34. Hi Ben, I agree with you that 2020 and early 2021 was the golden age of travel. I flew 100,000 miles in 2020 (it was necessary and I was able to bypass border restrictions for that reason) and it was so pleasant other than cancelled flights and closed lounges. Flights were empty, upgrades were wide open. Not sure summer 2021 will be the same. I flew 4 segments this past weekend and all the flights were packed.

  35. Once again people are being overly optimistic. Last I knew cases were rising in 21 different states. Spring breakers in florida are basically doing everything possible to spread the virus around the country again. Variants are popping up everywhere. I wish people would just look at Europe. They have routinely provided an indication of what we can expect for the near future. Europe had a plateau in cases like we did and now they have a surge and more lockdowns. We could avoid that fate, but the anti-masker crowd and the must travel this very moment crowd may very well set our entire country back. We just need people to chill for a few more months until more people are vaccinated. Not enough are vaccinated for the idiotic stuff we have been seeing in Florida.

  36. I guess a “golden age”depends on your perspective. Hugh and I are golden as we are really old. Our version of travel is going to art galleries and opera performances , catching up with friends and relatives, and mostly staying in luxury service aparments. So, we are fairly predictable for the elderly gay Australian travel market.

    I like to think the airfares I’ve booked recently are golden too. The prices we’ve booked at are the lowest we’ve seen here for years. One of the airlines has the e-upgrade system, and again, that is a lower price range for bids than we’ve ever seen before.

    If you are accompanying an old person who isn’t very mobile, the booking systems for that have been improved a lot now compared to how it used to be.

    I’ve noticed the airline websites ask before payment if you want their insurance. That includes covid19 on some, but excluded on others. One airline offers a cancel for any reason policy for a few extra dollars. I did notice that overall, travel insurance now though is quite expensive.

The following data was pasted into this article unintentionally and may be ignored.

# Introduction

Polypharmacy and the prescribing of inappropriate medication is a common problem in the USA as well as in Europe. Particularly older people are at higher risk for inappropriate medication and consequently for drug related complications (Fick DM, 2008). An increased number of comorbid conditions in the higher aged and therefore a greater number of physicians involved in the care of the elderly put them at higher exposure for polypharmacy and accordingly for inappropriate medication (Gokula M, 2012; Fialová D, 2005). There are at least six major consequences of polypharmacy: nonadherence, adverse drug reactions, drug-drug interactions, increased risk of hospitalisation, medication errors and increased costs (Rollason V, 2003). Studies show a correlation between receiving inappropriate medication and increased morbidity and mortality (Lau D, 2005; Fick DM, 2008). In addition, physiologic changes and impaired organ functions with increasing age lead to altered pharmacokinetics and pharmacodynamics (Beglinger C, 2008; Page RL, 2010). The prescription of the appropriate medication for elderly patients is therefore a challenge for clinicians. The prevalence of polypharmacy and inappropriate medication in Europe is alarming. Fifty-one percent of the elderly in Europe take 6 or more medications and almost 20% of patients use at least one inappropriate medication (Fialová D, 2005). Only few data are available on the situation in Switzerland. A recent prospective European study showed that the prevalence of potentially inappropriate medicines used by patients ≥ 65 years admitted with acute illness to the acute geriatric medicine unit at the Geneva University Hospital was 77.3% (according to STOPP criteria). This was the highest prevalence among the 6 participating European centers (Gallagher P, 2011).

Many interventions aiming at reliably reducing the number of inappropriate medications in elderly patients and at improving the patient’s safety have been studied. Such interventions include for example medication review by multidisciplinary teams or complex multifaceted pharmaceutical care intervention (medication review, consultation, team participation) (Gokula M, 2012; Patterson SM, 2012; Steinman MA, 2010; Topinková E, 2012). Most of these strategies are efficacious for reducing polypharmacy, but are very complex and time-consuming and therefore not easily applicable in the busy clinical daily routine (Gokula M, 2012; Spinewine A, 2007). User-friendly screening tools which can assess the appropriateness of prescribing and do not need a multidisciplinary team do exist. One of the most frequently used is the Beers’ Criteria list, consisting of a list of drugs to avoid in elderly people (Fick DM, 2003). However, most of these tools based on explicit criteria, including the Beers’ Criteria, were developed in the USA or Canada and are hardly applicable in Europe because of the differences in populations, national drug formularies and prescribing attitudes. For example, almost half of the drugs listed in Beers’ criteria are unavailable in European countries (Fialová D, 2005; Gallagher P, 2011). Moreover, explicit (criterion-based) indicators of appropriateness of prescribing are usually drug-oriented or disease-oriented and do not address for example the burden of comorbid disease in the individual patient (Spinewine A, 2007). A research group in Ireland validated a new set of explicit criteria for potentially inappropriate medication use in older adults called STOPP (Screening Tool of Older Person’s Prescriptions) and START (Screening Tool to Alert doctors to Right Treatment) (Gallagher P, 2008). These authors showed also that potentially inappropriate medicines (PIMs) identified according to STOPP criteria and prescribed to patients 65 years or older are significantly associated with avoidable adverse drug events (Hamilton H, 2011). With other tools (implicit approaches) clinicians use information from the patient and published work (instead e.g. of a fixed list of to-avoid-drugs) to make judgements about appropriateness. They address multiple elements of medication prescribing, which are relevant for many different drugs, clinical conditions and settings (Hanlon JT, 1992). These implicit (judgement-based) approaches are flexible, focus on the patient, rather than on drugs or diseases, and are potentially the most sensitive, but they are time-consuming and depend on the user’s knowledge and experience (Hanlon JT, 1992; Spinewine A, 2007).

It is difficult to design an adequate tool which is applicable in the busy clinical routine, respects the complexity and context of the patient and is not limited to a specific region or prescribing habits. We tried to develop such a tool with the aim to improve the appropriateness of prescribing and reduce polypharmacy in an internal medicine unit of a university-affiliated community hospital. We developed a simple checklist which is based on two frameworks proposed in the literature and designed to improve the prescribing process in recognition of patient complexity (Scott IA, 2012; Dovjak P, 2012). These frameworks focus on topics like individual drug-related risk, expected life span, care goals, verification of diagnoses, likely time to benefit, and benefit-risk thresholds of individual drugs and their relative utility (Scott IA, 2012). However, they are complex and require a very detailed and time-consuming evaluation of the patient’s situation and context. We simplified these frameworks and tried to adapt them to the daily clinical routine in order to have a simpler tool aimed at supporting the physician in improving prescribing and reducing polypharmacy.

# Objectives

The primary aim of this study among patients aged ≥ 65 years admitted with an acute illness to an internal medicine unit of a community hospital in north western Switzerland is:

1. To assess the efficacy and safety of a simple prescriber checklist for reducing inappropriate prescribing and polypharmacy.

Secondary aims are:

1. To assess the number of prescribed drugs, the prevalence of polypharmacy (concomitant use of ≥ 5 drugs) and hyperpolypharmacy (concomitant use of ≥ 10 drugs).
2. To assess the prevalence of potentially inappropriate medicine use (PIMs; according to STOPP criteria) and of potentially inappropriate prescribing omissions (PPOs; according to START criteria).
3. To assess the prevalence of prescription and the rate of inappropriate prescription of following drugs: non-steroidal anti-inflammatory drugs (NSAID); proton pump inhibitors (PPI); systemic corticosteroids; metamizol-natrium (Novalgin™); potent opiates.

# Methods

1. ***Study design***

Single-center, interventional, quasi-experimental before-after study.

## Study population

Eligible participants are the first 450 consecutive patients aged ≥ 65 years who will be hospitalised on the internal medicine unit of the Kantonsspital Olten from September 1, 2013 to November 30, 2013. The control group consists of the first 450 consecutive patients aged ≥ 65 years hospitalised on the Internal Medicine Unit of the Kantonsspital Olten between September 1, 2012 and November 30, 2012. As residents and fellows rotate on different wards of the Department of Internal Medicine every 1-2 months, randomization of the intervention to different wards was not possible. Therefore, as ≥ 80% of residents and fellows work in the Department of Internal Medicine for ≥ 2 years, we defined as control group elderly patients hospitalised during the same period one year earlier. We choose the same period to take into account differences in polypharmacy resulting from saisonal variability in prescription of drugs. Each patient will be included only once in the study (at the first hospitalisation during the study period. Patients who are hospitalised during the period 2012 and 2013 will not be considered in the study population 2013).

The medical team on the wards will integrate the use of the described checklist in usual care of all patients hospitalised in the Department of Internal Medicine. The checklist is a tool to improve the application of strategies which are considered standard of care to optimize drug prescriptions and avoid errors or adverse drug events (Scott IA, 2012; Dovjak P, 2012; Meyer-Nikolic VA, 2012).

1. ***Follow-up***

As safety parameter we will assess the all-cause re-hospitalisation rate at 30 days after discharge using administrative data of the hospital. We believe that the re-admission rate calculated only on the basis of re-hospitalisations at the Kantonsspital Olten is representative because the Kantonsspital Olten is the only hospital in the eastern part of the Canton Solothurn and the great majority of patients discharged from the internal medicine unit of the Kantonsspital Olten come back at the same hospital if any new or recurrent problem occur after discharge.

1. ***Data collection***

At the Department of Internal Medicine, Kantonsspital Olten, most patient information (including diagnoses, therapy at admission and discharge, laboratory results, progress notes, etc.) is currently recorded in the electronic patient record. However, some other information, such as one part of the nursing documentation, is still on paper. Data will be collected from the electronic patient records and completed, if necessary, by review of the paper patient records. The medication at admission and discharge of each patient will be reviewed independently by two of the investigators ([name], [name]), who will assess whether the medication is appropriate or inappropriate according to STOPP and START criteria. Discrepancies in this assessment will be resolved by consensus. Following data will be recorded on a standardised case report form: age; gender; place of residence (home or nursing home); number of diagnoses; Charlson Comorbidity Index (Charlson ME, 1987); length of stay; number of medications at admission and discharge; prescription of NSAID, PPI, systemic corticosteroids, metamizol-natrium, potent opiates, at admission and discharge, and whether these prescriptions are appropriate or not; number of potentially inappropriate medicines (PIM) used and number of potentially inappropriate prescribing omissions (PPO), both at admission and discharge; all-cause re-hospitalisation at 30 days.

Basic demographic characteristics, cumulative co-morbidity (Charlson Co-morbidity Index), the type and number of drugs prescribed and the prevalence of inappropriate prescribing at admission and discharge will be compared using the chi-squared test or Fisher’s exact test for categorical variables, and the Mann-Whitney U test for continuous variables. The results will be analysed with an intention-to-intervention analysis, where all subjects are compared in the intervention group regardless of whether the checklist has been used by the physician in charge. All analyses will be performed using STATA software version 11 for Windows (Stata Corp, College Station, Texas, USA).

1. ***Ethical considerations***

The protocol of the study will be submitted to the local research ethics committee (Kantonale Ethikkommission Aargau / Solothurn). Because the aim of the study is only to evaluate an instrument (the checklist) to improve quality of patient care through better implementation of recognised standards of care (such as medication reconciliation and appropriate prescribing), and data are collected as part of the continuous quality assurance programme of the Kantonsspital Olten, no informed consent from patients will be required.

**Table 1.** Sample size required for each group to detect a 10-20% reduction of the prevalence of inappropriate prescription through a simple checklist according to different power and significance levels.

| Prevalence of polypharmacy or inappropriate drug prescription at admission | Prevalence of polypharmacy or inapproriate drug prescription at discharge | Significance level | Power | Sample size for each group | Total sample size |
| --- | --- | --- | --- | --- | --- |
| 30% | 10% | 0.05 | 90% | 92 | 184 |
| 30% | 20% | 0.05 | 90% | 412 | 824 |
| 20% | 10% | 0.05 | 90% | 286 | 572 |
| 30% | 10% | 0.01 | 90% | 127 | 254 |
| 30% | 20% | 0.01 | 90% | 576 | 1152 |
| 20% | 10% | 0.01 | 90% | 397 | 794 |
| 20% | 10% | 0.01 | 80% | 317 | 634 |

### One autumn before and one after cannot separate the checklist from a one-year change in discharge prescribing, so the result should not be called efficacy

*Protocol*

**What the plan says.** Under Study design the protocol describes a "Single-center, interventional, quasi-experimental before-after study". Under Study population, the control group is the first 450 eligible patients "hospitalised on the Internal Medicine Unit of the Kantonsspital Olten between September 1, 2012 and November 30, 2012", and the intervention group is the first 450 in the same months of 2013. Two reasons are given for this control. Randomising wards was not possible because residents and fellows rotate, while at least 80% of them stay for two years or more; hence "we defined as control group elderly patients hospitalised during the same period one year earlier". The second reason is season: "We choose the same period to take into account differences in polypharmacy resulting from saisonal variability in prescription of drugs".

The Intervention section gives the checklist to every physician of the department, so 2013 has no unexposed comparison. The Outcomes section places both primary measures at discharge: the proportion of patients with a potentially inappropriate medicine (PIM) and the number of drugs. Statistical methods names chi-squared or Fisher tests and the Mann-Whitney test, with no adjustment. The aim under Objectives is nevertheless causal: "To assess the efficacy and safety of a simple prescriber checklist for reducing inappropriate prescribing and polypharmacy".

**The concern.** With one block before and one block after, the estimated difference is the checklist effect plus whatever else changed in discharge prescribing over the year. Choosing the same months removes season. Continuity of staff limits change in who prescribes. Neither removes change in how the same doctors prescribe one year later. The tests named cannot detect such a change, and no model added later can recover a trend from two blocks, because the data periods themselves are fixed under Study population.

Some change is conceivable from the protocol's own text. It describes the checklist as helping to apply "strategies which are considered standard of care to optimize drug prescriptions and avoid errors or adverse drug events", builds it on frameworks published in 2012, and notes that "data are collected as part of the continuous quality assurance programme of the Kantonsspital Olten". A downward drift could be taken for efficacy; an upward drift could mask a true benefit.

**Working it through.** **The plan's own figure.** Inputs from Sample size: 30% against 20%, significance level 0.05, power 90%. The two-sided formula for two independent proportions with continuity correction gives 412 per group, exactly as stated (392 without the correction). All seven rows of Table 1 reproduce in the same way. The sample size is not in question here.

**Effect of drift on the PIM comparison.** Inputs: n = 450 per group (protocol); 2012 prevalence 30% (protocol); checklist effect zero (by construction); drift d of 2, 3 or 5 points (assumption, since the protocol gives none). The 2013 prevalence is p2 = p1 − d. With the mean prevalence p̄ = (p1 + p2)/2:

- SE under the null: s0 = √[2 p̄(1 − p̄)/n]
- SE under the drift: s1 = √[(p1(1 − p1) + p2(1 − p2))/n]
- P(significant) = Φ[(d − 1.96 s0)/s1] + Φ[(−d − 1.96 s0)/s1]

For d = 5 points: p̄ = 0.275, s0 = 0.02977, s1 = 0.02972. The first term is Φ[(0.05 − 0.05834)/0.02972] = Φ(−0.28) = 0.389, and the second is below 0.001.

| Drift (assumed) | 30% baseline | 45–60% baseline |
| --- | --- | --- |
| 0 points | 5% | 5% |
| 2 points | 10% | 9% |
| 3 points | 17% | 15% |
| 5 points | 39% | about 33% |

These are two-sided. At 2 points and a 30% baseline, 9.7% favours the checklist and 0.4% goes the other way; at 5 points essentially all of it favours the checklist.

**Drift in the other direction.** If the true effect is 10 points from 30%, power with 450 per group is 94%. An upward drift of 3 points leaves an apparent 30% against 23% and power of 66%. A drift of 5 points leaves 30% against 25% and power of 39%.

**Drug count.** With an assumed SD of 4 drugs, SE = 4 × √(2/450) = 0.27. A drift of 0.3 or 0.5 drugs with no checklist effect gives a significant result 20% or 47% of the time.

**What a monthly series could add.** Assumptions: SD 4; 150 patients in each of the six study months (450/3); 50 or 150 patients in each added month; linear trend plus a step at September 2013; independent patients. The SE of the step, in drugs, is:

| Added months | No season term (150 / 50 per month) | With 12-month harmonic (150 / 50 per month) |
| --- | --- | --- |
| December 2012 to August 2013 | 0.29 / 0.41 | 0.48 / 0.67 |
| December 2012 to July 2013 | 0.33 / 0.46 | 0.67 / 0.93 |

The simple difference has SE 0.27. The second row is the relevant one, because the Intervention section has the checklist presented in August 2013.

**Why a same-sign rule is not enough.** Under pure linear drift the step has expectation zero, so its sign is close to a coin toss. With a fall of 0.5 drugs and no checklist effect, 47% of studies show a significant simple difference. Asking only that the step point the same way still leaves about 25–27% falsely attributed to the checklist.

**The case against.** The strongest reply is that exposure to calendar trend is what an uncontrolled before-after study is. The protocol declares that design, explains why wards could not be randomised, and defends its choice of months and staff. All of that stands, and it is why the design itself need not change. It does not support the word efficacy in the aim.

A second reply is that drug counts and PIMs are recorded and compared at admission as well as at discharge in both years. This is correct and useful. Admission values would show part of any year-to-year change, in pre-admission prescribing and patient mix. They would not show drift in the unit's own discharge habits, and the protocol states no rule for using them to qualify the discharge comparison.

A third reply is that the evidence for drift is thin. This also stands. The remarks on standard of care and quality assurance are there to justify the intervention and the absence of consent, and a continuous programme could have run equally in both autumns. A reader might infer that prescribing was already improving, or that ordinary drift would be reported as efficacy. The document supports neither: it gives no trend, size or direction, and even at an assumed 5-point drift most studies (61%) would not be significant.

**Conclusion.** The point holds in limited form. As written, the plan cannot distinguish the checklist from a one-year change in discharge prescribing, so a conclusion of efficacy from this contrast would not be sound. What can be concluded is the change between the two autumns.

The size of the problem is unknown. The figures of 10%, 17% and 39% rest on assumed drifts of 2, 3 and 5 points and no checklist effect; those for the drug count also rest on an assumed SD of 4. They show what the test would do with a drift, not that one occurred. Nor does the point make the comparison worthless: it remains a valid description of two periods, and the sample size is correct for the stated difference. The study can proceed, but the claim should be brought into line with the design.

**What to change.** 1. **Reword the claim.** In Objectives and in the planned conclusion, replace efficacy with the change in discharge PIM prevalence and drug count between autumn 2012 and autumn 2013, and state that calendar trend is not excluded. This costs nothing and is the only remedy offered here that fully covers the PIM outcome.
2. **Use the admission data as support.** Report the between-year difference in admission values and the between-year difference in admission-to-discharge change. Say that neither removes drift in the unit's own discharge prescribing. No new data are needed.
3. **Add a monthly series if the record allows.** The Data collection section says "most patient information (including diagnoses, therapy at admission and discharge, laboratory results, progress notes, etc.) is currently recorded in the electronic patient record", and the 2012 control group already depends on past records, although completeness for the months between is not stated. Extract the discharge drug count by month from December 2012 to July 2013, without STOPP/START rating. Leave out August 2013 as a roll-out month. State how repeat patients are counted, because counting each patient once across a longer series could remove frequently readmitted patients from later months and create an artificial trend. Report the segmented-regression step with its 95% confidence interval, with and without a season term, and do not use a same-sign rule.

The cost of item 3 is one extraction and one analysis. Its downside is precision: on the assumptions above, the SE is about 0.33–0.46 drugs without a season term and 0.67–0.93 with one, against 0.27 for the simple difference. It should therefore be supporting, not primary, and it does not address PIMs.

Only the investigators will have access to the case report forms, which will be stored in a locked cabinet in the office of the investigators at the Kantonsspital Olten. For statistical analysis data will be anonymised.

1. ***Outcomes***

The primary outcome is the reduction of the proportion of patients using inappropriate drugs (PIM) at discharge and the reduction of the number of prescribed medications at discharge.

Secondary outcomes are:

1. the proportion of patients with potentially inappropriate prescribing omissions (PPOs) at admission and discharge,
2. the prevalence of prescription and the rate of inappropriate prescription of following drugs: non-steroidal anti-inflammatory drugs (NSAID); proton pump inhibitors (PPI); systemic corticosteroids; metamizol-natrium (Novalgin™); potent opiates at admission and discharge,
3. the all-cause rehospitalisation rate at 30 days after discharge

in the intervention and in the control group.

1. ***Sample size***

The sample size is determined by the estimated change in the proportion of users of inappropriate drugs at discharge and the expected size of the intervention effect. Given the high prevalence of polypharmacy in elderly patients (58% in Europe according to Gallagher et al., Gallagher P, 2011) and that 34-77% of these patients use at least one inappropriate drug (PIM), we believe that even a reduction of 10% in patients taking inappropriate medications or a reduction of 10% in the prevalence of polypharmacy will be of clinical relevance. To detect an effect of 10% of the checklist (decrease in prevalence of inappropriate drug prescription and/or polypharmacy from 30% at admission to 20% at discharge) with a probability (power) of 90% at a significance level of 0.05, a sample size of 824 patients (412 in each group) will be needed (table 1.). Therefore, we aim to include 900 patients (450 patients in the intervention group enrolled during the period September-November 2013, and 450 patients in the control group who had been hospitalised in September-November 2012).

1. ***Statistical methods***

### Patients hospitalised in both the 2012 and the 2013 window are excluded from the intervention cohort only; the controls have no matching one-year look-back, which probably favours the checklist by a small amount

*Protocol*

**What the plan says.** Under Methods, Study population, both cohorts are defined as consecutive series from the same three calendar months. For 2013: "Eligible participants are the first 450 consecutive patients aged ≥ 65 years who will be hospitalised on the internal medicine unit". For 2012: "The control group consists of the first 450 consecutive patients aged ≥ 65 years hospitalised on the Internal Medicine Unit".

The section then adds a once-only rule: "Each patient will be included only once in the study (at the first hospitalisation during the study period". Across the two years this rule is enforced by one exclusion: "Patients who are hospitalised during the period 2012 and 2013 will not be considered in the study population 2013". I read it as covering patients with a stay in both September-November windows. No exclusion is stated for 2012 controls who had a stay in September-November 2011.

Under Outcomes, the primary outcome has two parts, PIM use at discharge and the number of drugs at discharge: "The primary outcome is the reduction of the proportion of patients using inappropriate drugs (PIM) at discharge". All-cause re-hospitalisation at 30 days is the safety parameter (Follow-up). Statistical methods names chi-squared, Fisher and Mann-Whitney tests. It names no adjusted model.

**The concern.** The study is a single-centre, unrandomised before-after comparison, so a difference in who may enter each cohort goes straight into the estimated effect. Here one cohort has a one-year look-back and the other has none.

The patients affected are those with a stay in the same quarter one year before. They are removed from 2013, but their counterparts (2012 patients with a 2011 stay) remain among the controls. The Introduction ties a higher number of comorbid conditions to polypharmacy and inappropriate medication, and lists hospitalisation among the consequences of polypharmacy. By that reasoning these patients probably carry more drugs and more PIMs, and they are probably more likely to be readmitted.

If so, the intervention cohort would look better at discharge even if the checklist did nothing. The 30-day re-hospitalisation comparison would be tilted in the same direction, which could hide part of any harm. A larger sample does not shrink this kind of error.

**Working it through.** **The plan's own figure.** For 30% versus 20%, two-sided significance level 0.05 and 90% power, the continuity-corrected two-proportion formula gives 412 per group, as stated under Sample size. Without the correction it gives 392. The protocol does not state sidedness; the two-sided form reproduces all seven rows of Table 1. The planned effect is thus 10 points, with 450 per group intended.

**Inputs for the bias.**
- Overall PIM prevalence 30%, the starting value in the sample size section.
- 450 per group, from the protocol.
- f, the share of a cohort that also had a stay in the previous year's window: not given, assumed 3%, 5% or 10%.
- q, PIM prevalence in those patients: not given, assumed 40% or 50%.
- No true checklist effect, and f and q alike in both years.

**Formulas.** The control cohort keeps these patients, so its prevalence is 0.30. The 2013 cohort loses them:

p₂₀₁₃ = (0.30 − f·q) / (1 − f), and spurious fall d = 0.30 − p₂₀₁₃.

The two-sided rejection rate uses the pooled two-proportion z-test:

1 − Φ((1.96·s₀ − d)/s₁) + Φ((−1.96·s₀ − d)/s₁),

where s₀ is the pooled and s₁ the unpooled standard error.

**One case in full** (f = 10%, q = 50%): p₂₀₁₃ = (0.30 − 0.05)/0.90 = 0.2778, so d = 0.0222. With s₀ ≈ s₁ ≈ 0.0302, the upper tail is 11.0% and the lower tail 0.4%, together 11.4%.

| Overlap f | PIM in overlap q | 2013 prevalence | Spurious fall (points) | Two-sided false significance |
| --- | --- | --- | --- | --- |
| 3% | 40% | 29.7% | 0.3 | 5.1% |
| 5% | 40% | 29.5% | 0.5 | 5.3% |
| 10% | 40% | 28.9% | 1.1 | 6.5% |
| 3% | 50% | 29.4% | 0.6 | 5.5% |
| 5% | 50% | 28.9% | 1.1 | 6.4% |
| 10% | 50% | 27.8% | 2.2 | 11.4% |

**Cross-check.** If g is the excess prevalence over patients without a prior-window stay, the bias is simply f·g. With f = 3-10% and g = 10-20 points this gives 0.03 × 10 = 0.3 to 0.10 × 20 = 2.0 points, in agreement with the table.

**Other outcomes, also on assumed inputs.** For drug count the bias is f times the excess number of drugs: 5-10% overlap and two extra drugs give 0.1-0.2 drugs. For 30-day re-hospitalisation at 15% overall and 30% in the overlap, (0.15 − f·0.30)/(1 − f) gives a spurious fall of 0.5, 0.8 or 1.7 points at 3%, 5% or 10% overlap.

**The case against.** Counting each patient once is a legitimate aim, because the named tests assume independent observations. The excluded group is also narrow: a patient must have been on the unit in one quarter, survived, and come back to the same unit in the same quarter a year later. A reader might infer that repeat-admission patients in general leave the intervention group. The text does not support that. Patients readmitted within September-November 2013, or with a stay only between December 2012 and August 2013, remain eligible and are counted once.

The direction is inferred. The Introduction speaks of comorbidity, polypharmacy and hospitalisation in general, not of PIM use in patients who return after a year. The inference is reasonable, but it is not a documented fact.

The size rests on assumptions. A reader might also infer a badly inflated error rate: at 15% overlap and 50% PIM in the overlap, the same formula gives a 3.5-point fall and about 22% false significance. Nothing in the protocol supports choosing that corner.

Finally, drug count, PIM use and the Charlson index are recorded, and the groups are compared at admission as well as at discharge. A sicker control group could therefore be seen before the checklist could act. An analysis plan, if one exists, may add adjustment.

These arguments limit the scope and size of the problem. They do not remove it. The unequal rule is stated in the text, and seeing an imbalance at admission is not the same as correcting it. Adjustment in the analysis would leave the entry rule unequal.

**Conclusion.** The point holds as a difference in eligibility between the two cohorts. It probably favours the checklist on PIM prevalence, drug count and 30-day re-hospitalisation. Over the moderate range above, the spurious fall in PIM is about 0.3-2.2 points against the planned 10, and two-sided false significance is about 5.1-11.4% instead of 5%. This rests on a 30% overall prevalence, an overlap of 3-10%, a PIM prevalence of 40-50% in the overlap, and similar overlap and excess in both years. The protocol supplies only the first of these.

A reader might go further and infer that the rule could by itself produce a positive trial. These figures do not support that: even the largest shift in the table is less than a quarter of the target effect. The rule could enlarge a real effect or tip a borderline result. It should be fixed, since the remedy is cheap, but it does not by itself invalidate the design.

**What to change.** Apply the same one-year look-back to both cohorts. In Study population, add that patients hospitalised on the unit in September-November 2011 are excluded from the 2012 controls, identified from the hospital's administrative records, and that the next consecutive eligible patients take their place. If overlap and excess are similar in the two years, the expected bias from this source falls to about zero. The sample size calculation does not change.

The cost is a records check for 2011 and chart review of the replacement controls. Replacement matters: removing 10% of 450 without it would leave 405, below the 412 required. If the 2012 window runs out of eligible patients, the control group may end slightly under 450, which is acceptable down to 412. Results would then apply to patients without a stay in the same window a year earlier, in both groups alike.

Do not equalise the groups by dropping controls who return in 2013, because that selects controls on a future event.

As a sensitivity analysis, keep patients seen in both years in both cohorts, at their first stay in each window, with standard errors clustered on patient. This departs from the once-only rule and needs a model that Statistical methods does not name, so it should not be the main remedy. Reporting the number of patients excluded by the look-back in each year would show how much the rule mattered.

As for accommodation. The type of service apartment we tend to stay at was popular with business people. There still aren’t all that many business people travelling, so these apartments can be quite a good price. We are also noticing that middle level comfortable hotels (Hilton/Intercontinental) are also offering lots of good rates. I suppose that’s because of lack of business people.
    Overall, we are getting better value now than we did before Covid19 down here. Then also we’ve had a few government stimulus travel vouchers which made travel almost free! Add to that we have some big exhibitions from famous New York, Paris and London art museums, so we are happy chappies.

    I hope the rest of you can indulge a bit and get a lot of enjoyment from your travels. Remebering last Easter, this year seems so much more optimistic for us.

  37. Taiwan 2020 GDP growth: 3.1%. South Korea: -2.0%. To all the Americans that believe the world cannot survive without your 9 day summer holiday spend, it just ain’t so. Closed borders do cause economic pain, particularly for certain businesses, but protests of the few against the perceived needs of the many just don’t carry much weight in so many of the places you like to visit. Particularly in Asia, it may be an extremely long road. Convincing populations that have managed public health quite well without vaccination to get inoculated so borders restrictions can be eliminated and you can visit? Countries that were bankrupt prior to COVID – looking at you Greece – may welcome Americans but others may (should) take their time. Wouldn’t book those 2022 fares quite yet.

  38. That Town & Country author is so clueless… lol.

    I have no doubt that this summer will be the most frustrating flight experience anyone can have. There will be plenty of “you don’t tell me what to do” anti maskers which will lead to in cabinet fightings and possible return everyone to airports to airfares skyrocketing for desirable destinations. Case and point, a month ago, flight to Hawaii in J was around $600 from west coast and now it has doubled. I wouldn’t be surprised another month from now, price will easily triple if you still can find a seat. I can’t even imagine Honolulu’s hotel scene will be like in July! I would be very surprised if occupancy rates will be lower than 90% across board! That’s just one destination. I’m sure Vegas will go bunkers as well. Same with Disneyland’s on both coasts. People will be packing those places in. National parks will also be packed! Probably the best time to travel this year will be late September/ early October when kids are back to school and business travel has not picked up yet. Like you said, most places in the world is still not letting Americans in so international long hauls will still be a rarity.

  39. Pre-Covid I travelled often to Asia, Europe and Emirates. With international destinations closed or regulated, I am using this spring and summer to get reacquainted with USA. I’ve booked Vegas and New Orleans in April, and Boston, Reno, Chicago in May. Ticket prices (“Golden Age”) were great bargains since I purchased in early March. How will my experiences be with the airports, planes and destinations? “Golden Age”?

Leave a Reply

If you'd like to participate in the discussion, please adhere to our commenting guidelines. Your email address will not be published. Required fields are marked *

Reminder: OMAAT comments are changing soon. Register here to save your space.